Two Democrats roll out bill to protect inspectors general from politically motivated firing

Two Democrats roll out bill to protect inspectors general from politically motivated firing
© Bonnie Cash

A pair of Democratic lawmakers unveiled legislation on Thursday to protect inspectors general (IG) from politically motivated firings. 

The bill — which was sponsored by Sen. Chris MurphyChristopher (Chris) Scott MurphyUS, Iran signal possible breakthroughs in nuke talks Democrats face big headaches on Biden's T spending plan Senate Democrats push Biden over raising refugee cap MORE (D-Conn.) and Rep. Jim CooperJim CooperLiberal advocacy group stirs debate, discomfort with primary challenges Progressive group backing primary challenger to Tennessee Democrat GOP leader to try to force Swalwell off panel MORE (D-Tenn.) — gives Senate-confirmed agency watchdogs a seven-year term in office, with the ability to serve more than one term.

Under the bill, the inspectors general could only be removed from office early for "permanent incapacity, inefficiency, neglect of duty, malfeasance, or conviction of a felony or conduct involving moral turpitude."


“We simply cannot allow President TrumpDonald TrumpSanders: Reinstating SALT deduction 'sends a terrible, terrible message' GOP braces for wild week with momentous vote One quick asylum fix: How Garland can help domestic violence survivors MORE to weaponize independent oversight positions in his administration to reward his friends, punish his political enemies, and cover up wrongdoing," Murphy said in a statement. 

Cooper added the removal of the inspectors general "without just cause is reckless and appears to be political retaliation."

The legislation comes after President Trump's decision to sideline multiple inspectors general within his administration, which has sent shockwaves through Washington. 

Eight senators — including Republicans Susan CollinsSusan Margaret CollinsCheney drama exposes GOP's Trump rifts House to advance appropriations bills in June, July Manchin touts rating as 'most bipartisan senator' MORE (Maine), Chuck GrassleyChuck GrassleyGrassley asks Blinken to provide potential conflicts involving John Kerry Overnight Defense: Gillibrand makes new push for military sexual assault reform | US troops begin leaving Afghanistan | Biden budget delay pushes back annual defense policy bill Gillibrand makes new push for military sexual assault reform MORE (Iowa) and Mitt RomneyWillard (Mitt) Mitt RomneyGOP braces for wild week with momentous vote GOP governor says Republican Party has to allow for differences Biden's elitist work-family policy won't work for most families MORE (Utah) — sent a letter to Trump on Wednesday asking him to turn over a more detailed reasoning for his decision to fire Intelligence Community Inspector General Michael Atkinson, saying the brief letter he sent the House and Senate Intelligence committees did not meet legal requirements.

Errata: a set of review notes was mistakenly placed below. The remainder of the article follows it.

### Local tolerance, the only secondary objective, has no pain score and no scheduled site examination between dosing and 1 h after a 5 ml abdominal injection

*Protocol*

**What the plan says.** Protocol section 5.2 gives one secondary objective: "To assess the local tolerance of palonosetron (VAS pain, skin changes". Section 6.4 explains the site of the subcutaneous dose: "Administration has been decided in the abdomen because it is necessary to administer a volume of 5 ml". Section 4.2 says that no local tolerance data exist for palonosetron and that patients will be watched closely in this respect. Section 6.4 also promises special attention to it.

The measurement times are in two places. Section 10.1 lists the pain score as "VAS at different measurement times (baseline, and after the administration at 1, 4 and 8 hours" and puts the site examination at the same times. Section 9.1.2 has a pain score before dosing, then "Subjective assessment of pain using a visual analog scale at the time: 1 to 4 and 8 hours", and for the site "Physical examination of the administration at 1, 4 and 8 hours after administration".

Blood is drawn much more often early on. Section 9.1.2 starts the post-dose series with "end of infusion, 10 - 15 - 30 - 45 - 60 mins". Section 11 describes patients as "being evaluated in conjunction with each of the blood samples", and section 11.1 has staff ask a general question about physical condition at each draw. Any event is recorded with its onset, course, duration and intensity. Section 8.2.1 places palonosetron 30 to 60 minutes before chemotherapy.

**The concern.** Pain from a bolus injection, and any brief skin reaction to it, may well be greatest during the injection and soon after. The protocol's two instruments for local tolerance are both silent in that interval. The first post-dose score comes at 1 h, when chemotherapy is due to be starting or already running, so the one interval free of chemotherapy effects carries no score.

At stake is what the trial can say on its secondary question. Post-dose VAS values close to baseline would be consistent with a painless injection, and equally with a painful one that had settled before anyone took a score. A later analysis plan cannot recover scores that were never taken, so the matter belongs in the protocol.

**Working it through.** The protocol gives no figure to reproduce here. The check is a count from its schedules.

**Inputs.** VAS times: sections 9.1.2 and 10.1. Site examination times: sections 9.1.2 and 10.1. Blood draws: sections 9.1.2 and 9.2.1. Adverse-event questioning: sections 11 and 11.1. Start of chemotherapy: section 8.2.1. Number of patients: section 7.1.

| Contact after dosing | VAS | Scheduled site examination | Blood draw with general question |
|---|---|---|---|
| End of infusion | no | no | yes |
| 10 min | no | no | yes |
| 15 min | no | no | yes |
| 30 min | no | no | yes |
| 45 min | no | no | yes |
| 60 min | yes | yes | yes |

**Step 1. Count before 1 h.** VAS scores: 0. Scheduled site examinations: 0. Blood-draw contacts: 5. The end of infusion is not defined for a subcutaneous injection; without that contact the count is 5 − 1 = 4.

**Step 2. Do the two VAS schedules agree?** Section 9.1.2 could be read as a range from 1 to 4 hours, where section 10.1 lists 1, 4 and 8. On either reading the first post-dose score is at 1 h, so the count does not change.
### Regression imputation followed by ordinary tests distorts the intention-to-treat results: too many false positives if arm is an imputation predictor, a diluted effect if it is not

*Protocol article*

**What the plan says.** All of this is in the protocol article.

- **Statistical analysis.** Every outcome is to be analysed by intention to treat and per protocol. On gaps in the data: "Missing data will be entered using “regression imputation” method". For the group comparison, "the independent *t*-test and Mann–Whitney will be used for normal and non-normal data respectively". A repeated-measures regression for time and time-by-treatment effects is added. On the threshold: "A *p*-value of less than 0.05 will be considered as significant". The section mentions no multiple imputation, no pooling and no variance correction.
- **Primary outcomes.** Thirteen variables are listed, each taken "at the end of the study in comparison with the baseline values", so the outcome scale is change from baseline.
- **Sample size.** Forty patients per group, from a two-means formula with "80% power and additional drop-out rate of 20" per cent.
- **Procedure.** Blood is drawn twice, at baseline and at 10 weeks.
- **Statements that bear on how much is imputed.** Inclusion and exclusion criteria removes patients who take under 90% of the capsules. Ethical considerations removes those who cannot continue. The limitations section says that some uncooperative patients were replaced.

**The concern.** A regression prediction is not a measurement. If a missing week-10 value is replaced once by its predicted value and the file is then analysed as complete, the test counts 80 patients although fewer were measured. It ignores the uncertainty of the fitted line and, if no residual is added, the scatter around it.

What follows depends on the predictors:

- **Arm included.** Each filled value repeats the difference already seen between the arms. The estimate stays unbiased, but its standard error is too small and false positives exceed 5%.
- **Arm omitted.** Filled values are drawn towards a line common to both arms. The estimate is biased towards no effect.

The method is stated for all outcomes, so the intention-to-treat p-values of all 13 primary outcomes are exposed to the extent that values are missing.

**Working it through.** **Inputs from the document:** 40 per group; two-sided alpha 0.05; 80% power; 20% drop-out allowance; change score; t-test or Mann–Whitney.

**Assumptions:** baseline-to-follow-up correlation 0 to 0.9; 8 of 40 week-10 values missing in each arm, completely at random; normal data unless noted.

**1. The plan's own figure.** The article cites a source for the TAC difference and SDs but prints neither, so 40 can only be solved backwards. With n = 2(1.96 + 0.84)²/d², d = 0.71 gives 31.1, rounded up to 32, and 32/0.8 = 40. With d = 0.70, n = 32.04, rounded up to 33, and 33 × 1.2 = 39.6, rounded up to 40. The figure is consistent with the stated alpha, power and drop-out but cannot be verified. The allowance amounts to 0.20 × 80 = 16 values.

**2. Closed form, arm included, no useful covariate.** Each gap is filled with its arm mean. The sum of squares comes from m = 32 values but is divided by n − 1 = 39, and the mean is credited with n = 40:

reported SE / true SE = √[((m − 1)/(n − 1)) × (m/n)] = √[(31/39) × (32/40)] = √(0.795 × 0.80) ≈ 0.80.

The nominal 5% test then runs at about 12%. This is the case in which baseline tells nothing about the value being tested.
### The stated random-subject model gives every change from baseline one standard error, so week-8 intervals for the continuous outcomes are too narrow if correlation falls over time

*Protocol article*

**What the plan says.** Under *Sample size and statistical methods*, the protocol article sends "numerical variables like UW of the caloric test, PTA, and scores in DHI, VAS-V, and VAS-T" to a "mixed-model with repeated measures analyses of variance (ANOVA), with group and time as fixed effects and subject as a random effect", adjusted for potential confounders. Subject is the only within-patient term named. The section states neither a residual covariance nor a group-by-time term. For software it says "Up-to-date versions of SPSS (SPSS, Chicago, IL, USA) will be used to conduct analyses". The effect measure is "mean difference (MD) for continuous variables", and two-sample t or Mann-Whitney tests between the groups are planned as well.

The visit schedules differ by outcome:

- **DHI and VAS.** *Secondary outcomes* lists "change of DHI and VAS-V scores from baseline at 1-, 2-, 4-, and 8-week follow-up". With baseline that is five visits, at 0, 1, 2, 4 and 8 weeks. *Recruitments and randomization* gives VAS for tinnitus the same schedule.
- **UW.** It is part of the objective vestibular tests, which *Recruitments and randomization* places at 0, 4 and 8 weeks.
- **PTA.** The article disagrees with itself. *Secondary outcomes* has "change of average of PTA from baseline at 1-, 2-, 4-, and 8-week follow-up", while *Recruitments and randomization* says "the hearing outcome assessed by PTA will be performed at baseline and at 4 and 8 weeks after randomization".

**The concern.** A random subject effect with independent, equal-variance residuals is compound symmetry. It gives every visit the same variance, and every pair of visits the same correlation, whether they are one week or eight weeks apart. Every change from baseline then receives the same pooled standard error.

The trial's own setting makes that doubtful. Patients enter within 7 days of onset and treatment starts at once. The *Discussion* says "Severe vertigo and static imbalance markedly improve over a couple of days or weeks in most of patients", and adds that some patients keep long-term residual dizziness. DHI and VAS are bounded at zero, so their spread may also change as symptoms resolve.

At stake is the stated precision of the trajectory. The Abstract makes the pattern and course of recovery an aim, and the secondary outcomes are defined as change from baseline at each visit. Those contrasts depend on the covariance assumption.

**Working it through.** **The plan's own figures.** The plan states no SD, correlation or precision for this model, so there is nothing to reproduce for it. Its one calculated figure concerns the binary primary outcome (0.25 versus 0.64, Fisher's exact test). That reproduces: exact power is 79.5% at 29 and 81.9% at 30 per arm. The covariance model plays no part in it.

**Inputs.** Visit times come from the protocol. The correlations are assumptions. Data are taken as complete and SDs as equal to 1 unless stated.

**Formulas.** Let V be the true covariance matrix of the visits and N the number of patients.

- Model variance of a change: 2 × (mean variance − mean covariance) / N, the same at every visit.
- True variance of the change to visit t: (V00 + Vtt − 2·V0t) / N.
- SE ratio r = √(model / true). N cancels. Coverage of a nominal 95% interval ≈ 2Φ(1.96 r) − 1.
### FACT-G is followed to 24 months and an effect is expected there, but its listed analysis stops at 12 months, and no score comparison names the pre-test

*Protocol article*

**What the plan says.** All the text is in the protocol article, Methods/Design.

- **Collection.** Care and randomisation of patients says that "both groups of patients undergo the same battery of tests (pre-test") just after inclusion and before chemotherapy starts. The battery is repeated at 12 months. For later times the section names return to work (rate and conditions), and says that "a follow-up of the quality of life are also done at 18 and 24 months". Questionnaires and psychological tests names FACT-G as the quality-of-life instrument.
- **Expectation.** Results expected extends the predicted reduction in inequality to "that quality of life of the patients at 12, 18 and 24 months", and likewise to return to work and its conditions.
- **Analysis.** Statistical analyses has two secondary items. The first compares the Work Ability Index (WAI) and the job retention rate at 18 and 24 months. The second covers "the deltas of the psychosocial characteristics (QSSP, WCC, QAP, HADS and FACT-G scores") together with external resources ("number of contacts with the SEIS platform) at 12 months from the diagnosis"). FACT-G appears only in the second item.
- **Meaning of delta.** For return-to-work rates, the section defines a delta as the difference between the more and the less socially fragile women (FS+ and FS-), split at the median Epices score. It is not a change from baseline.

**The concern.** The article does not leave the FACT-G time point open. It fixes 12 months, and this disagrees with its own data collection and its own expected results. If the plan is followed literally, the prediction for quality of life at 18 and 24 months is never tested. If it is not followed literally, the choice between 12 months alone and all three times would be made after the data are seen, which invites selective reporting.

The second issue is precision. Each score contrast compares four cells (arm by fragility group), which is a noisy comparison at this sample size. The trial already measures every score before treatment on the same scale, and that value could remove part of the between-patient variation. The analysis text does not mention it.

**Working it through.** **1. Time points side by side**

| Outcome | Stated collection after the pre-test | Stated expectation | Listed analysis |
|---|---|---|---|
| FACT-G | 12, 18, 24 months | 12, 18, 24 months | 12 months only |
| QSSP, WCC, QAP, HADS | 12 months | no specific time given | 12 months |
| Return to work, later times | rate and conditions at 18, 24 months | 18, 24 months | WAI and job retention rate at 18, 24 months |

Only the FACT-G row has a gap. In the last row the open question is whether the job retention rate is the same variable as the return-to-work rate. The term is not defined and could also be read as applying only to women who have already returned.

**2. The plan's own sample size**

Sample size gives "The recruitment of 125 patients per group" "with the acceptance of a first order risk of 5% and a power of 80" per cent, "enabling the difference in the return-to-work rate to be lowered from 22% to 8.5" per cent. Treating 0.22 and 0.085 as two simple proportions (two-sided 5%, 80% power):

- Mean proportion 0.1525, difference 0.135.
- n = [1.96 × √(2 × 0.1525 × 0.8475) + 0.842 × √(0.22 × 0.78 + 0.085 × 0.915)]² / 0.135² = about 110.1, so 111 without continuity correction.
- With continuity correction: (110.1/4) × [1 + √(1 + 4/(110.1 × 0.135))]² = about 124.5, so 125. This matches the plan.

"Congressional intent is clear that an expression of lost confidence, without further explanation, is not sufficient to fulfill the requirements of the statute," they wrote, adding that they want to confirm there were "clear, substantial reasons" for Atkinson's removal.
Trump defended the decision to fire Atkinson during a press conference on Saturday, calling Atkinson a "disgrace" who did a "terrible job." Atkinson, who handled the whistleblower complaint at the center of the impeachment inquiry, said in a statement that he believed Trump fired him for carrying out his "legal obligations."  


In addition to firing Atkinson, Trump named new inspectors general for the Department of Education, Central Intelligence Agency and Department of Defense. 

He also nominated someone to fill a new IG position to oversee funds tied to the coronavirus relief legislation, replacing Glenn Fine, who had served as the acting Pentagon IG for roughly four years and been named by a group of his peers on the Council of the Inspectors General on Integrity and Efficiency to lead the Pandemic Response Accountability Committee. 

Murphy said on Tuesday that he was drafting the legislation amid reports that Trump would replace a total of seven IGs. 

"This is getting ridiculous," he tweeted. "I’m drafting legislation to give all Inspectors General protected 7 year terms. Sound like a good idea?"